What is a employment lawyer?
Employment lawyers give guidance focussing on the legal arrangement between a business and its employees. Employment law covers a broad range of legal areas which often includes the original creation or review of both employment and contractor agreements. Besides this, employment lawyers also deal with issues surrounding workplace relationships including workplace health and safety, employment policies and disputes relating to dismissal.
Employment lawyers are able to advise both employees and employers with their rights and obligations to an agreement. Where there is a workplace dispute or issues regarding industry compliance, engaging with an employment lawyer will benefit any business. They are also experts in advising parties to workplace investigations, workplace discrimination and bullying as well as disputes with employees that have breached confidentiality.
What can an employment lawyer do for me?
If you are managing a business or are an employee, an employment lawyer will advise you regarding your rights and obligations to the employment agreement. This can be particularly helpful if you are involved in a dispute relating to an unfair dismissal, pay or general workplace disagreement. An employment lawyer can create and review both employment and contractor agreements along with any required workplace policies and procedures.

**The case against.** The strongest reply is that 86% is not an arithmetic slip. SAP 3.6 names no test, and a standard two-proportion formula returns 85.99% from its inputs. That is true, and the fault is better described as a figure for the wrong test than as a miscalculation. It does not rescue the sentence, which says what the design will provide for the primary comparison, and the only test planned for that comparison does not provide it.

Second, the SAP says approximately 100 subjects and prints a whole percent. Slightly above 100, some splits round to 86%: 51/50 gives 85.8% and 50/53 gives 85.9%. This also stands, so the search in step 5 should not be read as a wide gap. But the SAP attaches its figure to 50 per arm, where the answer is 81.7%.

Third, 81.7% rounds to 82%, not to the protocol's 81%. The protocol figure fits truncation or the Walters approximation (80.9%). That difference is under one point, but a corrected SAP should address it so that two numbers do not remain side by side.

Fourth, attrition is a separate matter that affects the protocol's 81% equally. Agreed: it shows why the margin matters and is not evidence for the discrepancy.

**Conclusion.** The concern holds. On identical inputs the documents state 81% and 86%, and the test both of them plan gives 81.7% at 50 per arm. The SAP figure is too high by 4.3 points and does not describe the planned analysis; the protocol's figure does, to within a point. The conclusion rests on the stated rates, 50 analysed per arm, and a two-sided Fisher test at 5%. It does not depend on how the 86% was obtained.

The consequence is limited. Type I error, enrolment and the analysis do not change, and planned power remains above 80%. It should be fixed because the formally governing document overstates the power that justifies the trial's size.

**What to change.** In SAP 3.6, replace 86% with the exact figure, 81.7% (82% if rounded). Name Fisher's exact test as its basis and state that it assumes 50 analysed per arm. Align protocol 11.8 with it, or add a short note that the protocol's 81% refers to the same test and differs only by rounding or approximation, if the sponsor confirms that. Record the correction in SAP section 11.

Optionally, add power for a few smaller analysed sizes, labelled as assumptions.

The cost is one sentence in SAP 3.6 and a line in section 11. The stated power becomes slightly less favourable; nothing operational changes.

5 tips when hiring a employment lawyer
Once you have decided an employment lawyer will be right for the job, consider these tips before consulting with a lawyer:
- Determine what it is you require, if it is an employment contract, are there any specific terms you want to include? If you are involved in a dispute, determine the outcome you desire and make sure your lawyer knows this.
- If you need an employment agreement, it might be worth preparing one online with LawPath and getting a lawyer to review it for a fixed price. This will help to reduce costs.
- Read up on the lawyer you choose, consider who they usually represent. There may also be benefits of having a lawyer with specific experience in different areas.
- Read the retainer your lawyer provides. This will inform you of the obligations held by both you and your lawyer, it should also outline the likely costs involved.
- Prepare your evidence, if you are involved in a dispute, an employment lawyer will need a detailed and accurate timeline of the dispute with all relevant evidence.